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Apheresis

  • A technology that separates donated blood components to treat certain illnesses
  • For people with sickle cell disease, leukemia, myasthenia gravis, and other blood disorders
  • Process takes two to four hours and is similar to a regular blood donation
  • Involves laboratory medicine, clinical hematology laboratory, pediatric hematology and oncology

Overview

Human blood is made up of four components: red blood cells, white blood cells, platelets, and plasma. Sometimes, to treat an illness, one of those components may need to be removed or replaced through a process called apheresis. Apheresis uses a centrifuge that separates blood into its components by density.

At Yale Medicine’s Transfusion Medicine Service, a team of experts works with more than 1,000 patients a year to provide safe and comfortable treatment. Yale Medicine has the most up-to-date apheresis equipment, and our site often participates in clinical trials to explore new therapeutic apheresis applications.

How does apheresis work?

In traditional blood donation, a unit of whole blood is taken from a donor and sent to a laboratory, where it is separated into its four components –  red blood cells, white blood cells, platelets and plasma. The components are stored and, depending on the medical need, given to patients after surgery, an accident, illness, or following chemotherapy.

Apheresis separates the blood into these components while the donor is still connected to the separation device. A rotating centrifuge or a rotating belt separates the donor’s whole blood into its components based on density.

“Red cells are the densest, so they go to the bottom,” says Edward Snyder, MD, director of the Transfusion Service. “The next in order of density are white cells, platelets, and plasma.”

Using sterile equipment, the apheresis operator directs the needed component into a collection bag; the others return to the donor through a needle inserted into a vein in the arm. (Some patients have the blood collected and returned through a central line, a catheter inserted into a vein in the upper shoulder.)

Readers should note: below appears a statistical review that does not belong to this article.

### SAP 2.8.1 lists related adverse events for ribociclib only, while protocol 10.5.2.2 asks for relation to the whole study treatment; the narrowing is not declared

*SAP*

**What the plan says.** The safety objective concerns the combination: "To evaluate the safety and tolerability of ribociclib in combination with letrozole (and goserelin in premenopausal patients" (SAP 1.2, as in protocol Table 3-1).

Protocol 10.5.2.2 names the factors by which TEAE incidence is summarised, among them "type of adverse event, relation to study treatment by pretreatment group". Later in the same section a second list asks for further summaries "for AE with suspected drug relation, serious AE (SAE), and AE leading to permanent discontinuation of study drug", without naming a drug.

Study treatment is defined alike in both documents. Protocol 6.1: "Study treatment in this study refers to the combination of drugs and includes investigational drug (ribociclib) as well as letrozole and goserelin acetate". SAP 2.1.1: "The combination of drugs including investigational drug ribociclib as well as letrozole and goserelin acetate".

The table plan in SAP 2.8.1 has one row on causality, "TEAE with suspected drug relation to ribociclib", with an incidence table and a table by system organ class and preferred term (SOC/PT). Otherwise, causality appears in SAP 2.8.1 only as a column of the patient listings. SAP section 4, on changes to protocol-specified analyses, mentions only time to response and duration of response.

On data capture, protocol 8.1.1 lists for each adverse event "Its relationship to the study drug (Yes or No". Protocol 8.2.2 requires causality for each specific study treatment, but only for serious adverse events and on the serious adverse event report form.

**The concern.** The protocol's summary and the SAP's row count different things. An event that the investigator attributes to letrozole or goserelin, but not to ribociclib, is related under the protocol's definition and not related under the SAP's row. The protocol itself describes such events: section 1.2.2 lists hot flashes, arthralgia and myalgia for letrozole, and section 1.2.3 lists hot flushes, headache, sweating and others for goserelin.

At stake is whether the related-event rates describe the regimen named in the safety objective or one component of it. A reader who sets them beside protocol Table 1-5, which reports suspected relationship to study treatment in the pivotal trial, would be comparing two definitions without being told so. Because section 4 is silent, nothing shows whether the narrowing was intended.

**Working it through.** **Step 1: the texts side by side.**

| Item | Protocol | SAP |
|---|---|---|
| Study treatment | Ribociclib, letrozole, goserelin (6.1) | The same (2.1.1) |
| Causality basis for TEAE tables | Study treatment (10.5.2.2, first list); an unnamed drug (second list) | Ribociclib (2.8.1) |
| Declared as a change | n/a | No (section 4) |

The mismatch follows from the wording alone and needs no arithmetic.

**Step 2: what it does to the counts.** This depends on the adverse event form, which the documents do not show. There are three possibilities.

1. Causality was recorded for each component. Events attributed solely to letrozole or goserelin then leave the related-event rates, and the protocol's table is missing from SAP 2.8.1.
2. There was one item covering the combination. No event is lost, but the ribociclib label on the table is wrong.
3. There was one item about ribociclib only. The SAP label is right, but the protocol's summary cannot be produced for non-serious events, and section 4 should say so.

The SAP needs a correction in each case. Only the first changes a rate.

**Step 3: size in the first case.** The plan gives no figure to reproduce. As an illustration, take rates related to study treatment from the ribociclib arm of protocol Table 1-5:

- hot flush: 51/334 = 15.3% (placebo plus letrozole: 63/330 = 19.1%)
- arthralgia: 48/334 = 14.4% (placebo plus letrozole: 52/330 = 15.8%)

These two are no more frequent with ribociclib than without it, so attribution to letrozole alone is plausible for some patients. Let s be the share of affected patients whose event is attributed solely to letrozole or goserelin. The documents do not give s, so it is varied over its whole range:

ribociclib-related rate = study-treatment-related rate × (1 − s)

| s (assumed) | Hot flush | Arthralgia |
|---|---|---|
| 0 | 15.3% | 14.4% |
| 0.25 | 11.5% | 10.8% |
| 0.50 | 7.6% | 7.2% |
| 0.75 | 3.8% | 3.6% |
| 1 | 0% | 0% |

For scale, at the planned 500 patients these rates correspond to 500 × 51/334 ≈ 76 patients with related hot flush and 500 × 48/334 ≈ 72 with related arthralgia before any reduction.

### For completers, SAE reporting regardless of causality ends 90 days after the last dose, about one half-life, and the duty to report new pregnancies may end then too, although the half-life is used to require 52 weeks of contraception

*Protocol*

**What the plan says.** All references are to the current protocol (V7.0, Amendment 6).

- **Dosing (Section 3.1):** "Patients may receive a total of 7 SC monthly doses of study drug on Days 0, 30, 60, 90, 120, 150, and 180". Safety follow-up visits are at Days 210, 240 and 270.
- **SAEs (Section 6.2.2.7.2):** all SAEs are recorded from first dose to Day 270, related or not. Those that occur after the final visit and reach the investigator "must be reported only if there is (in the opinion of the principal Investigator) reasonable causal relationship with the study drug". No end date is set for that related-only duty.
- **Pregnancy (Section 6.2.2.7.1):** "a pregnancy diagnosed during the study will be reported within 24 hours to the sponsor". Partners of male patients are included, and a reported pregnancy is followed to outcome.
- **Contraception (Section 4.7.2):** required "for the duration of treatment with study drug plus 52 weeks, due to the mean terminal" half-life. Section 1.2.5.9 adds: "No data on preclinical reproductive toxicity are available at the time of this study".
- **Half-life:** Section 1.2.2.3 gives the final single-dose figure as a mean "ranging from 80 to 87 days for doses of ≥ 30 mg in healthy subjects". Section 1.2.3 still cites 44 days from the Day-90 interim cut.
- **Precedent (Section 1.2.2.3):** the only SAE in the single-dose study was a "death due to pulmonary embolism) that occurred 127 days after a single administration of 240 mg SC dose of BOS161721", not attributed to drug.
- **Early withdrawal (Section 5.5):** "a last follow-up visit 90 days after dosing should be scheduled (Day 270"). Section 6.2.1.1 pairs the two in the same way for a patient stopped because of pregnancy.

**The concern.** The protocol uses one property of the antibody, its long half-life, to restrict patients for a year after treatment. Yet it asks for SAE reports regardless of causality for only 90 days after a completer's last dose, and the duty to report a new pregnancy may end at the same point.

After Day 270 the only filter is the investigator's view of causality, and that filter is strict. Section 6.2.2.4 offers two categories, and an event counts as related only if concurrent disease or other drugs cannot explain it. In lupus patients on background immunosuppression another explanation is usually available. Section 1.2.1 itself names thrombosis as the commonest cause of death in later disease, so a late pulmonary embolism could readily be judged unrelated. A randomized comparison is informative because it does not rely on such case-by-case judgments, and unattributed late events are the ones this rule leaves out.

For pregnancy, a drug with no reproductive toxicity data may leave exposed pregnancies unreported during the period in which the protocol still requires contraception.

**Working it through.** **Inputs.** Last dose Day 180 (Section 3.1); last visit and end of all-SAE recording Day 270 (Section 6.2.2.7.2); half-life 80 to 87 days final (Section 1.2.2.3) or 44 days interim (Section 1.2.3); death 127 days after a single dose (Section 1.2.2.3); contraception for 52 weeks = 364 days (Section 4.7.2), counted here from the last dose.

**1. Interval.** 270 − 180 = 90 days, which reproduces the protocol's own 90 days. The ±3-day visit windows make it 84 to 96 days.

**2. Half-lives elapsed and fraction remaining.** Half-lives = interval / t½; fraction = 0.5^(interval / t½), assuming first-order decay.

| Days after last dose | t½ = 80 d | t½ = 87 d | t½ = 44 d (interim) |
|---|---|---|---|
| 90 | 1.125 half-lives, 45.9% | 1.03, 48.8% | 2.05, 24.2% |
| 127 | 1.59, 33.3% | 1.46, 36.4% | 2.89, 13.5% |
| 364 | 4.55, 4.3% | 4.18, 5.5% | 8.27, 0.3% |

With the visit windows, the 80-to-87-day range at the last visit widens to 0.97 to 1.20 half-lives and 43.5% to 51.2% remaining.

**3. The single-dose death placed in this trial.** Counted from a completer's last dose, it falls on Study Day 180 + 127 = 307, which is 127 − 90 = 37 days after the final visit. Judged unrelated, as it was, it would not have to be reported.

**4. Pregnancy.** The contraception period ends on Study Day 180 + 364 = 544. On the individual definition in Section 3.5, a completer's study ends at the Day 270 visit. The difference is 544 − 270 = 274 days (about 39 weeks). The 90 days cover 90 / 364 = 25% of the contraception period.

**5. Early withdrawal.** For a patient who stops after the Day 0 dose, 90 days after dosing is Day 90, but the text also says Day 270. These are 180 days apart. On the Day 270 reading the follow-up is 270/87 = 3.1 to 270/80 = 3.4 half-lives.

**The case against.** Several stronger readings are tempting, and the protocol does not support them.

What is donor apheresis?

In donor apheresis, a healthy person donates blood using the apheresis machine, which is programmed to collect the desired blood component –  either red blood cells, white blood cells, platelets, or plasma. The component can be stored and distributed to hospitals, to be given to a patient in need. The apheresis collections are drawn at blood donor centers or at mobile blood drives such as those run by the Connecticut chapter of the American Red Cross.

Donor apheresis takes longer than a whole blood donation, but is easy and painless, and has many benefits.

A machine apheresis double-red-cell donation, for example, separates red blood cells and returns the remaining “non-targeted” plasma or platelets to the volunteer donor. This way centers can collect twice as many red blood cells as they would in a whole-blood donation. A platelet apheresis donation can provide as many platelets as those obtained in four to six whole-blood donations.

Donated apheresis plasma may be frozen or sent to a processing facility, where it is treated and processed to create such pharmaceutical products as gamma globulin. Platelets may be donated as often as every seven days, though with double apheresis red cell donations, a donor has to wait up to 16 weeks before giving again.

What is therapeutic apheresis?

The Transfusion Medicine Service performs therapeutic apheresis on patients who have an illness associated with an abnormal cellular or plasma-based blood component. The abnormal parts of the blood are isolated and removed, then the normal components of the patient’s blood are returned to the veins.

“There may be buildup of an abnormal protein in the blood plasma causing a problem for some patients,” Dr. Synder says. “And we can separate and remove the abnormal plasma and replace it with a solution of 5 percent human albumin prepared from healthy donors to make up the volume that has been removed."

If there are too many white blood cells, a leukapheresis can be performed, or if there are too many platelets, a plateletapheresis can be requested.

“We can also remove damaged red blood cells, and replace them with red cells from a normal donor," says Dr. Snyder.